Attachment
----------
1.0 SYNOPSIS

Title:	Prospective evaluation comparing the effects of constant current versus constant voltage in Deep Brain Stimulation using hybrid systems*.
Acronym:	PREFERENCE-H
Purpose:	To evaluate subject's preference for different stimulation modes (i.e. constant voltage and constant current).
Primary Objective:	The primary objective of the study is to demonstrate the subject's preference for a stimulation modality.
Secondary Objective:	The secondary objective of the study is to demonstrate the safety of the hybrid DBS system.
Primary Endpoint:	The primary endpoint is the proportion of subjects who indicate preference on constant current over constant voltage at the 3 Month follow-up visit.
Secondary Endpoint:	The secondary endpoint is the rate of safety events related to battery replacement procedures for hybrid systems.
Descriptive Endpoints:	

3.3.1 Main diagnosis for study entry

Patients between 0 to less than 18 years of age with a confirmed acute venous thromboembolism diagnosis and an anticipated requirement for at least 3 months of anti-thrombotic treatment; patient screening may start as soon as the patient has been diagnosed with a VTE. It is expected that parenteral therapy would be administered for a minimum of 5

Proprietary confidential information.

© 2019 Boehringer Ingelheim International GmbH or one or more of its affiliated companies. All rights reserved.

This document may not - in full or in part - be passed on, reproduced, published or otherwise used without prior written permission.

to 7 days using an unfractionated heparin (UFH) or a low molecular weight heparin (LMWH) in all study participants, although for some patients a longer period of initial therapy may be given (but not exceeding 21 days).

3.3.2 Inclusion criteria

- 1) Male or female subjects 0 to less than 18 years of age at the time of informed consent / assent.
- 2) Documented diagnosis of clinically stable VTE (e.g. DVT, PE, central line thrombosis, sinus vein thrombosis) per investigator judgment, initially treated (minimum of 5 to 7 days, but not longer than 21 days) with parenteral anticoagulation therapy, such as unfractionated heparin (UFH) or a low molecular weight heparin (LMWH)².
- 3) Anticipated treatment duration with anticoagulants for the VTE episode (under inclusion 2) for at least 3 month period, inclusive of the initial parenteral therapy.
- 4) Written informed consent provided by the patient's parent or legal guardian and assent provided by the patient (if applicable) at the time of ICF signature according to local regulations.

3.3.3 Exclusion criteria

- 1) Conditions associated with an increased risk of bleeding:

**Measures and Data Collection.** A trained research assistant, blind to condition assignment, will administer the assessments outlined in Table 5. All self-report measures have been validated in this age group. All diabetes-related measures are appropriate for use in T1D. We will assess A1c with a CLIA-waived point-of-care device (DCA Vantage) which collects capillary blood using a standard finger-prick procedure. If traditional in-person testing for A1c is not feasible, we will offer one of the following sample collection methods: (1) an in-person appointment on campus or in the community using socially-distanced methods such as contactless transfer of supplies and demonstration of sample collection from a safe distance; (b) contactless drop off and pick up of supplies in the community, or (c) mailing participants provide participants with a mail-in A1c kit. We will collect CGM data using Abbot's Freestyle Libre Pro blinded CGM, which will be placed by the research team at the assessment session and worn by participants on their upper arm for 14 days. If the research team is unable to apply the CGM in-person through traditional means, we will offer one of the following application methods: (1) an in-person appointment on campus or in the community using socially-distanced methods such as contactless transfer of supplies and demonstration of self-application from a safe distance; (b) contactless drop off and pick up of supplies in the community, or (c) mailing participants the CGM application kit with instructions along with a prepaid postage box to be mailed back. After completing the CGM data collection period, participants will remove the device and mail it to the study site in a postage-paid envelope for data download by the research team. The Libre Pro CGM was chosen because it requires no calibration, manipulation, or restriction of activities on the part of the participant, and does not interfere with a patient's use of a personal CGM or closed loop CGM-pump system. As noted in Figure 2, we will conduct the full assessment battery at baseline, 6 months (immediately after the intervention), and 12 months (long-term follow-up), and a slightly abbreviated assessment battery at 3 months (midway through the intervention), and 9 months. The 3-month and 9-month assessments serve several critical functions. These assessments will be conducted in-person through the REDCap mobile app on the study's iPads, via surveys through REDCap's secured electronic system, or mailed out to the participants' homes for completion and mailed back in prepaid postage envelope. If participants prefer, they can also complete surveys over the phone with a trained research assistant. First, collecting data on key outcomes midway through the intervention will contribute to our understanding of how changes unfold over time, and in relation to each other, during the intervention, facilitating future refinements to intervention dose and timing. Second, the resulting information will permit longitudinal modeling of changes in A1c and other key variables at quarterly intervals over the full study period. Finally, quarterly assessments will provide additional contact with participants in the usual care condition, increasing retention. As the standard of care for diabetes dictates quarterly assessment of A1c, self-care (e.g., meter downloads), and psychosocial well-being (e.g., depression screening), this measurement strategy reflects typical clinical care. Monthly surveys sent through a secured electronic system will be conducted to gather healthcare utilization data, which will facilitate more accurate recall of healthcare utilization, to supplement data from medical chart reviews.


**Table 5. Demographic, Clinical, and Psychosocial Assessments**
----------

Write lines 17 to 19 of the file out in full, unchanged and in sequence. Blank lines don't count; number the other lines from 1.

- 1) Male or female subjects 0 to less than 18 years of age at the time of informed consent / assent.
- 2) Documented diagnosis of clinically stable VTE (e.g. DVT, PE, central line thrombosis, sinus vein thrombosis) per investigator judgment, initially treated (minimum of 5 to 7 days, but not longer than 21 days) with parenteral anticoagulation therapy, such as unfractionated heparin (UFH) or a low molecular weight heparin (LMWH)².
- 3) Anticipated treatment duration with anticoagulants for the VTE episode (under inclusion 2) for at least 3 month period, inclusive of the initial parenteral therapy.